Inference 6: Construction of a hypothesis test ( Error probabilities and…
Inference 6: Construction of a hypothesis test
Statement about probability distribution of population from which observed data is drawn
Usually in form of parametric tests
Statements about population value of parameters
2 complementary hypotheses: null and alternative
If we completely specify distribution of data under H0 and H1 = 'simple hypothesis' (e.g. H0: theta=1/2, H1: theta=2/3)
Or more complex 'composite hypotheses' (e.g. theta>2/3)
If 2 simple hypotheses for H0 and H1, no alternative but to accept null when not rejected.
Generally there is asymmetry: H0 is simple and H1 composite: We don't necessarily accept H0 when not rejected - 'absence of evidence is not evidence of absence'
Null hypothesis is not only hypothesis compatible with sample values when not rejected
Subset of sample space for which H0 will be rejected is rejection or critical region
Hypothesis test is a rule that specifies:
for which sample values H0 is rejected (i.e. H1 accepted as true)
for which sample values H0 is not rejected (i.e. H0 accepted as true)
Error probabilities and the power function
Type I error: false positive
Type II error: false negative
POWER: probability of rejecting the null hypothesis when the alternative is true
power = 1- Prob(Type II error)
i.e. 1-prob of wrongly accepting H0 when H1 is true
Prob(Type II error) = Beta, so power = 1-Beta
Statistical size of test (not sample size) is: Prob(Type I error)
Prob of wrongly rejecting H0 when H0 is true
H0: theta = 1/2
H1: theta = 2/3
Test A: Reject H0 if 5 successes, i.e. observe X=5.
Power: Prob(X=5|H1 true) = (2/3)^5=0.132
Size: Prob(X=5|H0 true) = (1/2)^5=0.031
Test B: Reject H0 if observed value of X is 3,4 or 5.
Power: Prob(X=3,4 or 5|H1 is true) = sum[(2/3)i(1/3)5-i(5Ci)~0.79
Size: Prob(X=3, 4 or 5|H0 is true)= 0.5
Comparing tests: more likely to wrongly reject H0 using test B, but also more likely to correctly reject H0 in test B
Generally: as we increase power to detect H1, also increase size
In practice, type 1 error probability is fixed, generally at alpha = 0.05 and then test chosen to make power as high as possible given fixed size.
Choice of a test statistic
Neyman-Pearson lemma tells us the best, most powerful test for a given size, alpha rejects H0 for small values of likelihood ratio (LH0/LH1)
Intuitive: Reject H0 if data much more likely under H1 than H0 (larger LH1 compared to LH0)
likelihood ratio value only depends on particular statistic: best test statistic
If likelihood ratio is small then so is log-likelihood ratio (loglikeH0-loglikeH1)
N.B. Not the same as previously mentioned likelihood ratio - this is just ratio of 2 likelihoods - not likelihood at maximum
Definition of 'small': determined by sampling distribution of test-statistic - chosen to give required value of alpha
N.B. likelihood ratio is random variable (data varies each time we sample so varying support for hypthesis each time we sample. So only interested in part that varies with each sample - constant provides no info on relative support data give to hypotheses, so ignore constant part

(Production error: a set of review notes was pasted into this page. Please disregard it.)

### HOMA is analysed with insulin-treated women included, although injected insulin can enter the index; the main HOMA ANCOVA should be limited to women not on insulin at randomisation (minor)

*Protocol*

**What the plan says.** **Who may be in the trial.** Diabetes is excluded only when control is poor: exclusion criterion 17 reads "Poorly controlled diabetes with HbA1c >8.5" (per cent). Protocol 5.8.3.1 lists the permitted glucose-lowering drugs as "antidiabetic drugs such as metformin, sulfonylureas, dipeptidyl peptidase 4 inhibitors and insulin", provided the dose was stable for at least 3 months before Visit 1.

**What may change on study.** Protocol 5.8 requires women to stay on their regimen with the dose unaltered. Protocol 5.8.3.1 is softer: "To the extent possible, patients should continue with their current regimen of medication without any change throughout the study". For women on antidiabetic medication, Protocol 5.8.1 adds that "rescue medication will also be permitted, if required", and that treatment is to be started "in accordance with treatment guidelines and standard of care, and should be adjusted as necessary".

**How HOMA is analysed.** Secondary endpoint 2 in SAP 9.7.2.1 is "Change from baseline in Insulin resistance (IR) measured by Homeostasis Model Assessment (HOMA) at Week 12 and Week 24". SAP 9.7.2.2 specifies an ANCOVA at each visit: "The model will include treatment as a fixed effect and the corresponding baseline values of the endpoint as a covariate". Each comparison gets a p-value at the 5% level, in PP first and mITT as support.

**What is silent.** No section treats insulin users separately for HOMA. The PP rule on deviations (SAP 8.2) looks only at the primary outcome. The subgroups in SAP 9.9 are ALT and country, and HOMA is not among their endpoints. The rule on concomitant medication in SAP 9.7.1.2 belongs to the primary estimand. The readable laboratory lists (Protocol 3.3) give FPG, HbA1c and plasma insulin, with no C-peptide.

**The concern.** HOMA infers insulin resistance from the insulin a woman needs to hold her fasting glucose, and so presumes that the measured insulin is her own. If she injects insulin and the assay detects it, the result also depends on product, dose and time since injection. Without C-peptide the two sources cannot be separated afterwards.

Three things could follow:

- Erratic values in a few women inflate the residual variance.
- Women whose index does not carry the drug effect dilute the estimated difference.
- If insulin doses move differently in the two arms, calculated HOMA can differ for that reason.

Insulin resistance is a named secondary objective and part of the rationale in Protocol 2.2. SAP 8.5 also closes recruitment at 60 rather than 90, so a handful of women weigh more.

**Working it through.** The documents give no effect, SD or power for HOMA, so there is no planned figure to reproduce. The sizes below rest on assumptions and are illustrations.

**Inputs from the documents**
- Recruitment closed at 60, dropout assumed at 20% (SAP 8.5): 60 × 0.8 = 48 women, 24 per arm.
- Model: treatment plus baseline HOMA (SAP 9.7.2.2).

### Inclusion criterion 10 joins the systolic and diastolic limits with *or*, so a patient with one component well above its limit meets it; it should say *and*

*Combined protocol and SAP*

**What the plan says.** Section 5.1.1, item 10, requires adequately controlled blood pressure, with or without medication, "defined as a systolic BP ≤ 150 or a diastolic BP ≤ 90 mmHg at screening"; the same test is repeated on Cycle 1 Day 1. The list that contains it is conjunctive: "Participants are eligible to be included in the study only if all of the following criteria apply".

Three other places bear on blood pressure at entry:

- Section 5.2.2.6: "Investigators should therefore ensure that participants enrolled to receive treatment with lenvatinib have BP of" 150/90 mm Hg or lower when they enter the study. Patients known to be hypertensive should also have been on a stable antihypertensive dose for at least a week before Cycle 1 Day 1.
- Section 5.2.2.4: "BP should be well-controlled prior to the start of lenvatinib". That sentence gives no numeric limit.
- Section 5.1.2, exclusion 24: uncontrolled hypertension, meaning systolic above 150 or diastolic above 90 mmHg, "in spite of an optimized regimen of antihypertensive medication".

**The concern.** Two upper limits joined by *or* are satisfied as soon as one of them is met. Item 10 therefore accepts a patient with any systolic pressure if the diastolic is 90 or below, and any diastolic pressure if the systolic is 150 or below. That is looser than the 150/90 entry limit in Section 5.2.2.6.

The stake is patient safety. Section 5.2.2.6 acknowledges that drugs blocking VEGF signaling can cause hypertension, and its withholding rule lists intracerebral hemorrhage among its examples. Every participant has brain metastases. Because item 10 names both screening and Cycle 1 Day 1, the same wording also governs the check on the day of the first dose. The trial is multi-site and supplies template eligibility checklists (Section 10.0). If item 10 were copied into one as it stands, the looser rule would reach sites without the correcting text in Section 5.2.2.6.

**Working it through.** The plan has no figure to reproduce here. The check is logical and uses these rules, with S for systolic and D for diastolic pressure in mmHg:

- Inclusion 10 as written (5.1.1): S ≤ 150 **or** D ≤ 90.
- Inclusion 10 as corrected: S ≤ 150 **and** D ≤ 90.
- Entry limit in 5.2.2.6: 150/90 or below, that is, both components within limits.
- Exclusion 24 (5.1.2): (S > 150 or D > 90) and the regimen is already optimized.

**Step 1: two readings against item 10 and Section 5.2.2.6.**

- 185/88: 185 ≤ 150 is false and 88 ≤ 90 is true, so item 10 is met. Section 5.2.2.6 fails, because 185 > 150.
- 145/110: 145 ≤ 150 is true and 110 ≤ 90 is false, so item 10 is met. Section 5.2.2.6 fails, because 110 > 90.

E.g. Normal dist. with known variance:
Let H0: µ=5 and
see e.g. 6.3.1. on p6.4 notes
We only need to see quantities that vary with the data, so ignore fixed constants(i.e. remove sigma^2 part)
large values of Σxi or any constant multiple of this will make likelihood ratio smaller.
It is convenient to use constant multiple 1/nΣxi, the sample mean.
Thus, best test rejects H0 for large values of sample mean.
2 more items...
5.Quantifying evidence against H0: the one-sided p-value
Using previous example:
H0: theta=theta0 vs H1: theta>theta0. Large values of T(x) (test statistic) reject H0, we need ot define rejection region for fixed Type I erro, alpha:
Prob(data within rejection region|H0)=alpha
If we know sampling distribution of T: we can determine the rejection region using threshold,c:
Prob(T≥c|H0)=alpha, i.e. reject H0 if T>c
Not just reject/not reject - we can use a continuous measure to quantify the evidence.
larger values of t are more extreme with reference to H0
We can use sampling data to calculate probability of observing data at least as extreme as that observed:
The smaller the p-value the more evidence provided by the data against the null hypothesis
We can use the p-value to reject or not reject H0:
p<alpha is the same as t>c
1 more item...
Usually interested in hypotheses such as:
e.g.1) H0: theta - theta0 vs H1: theta>theta0 (one sided alternative hypothesis)
Often there is a single test statistic most powerful for each theta>theta0 (i.e. uniformly most powerful)
e.g. Normal distribution
Previously, with simple hypotheses, large values of sample mean = small values of likelihood ratio, i.e. most powerful test rejects H0 for large values of sample mean, any greater than 5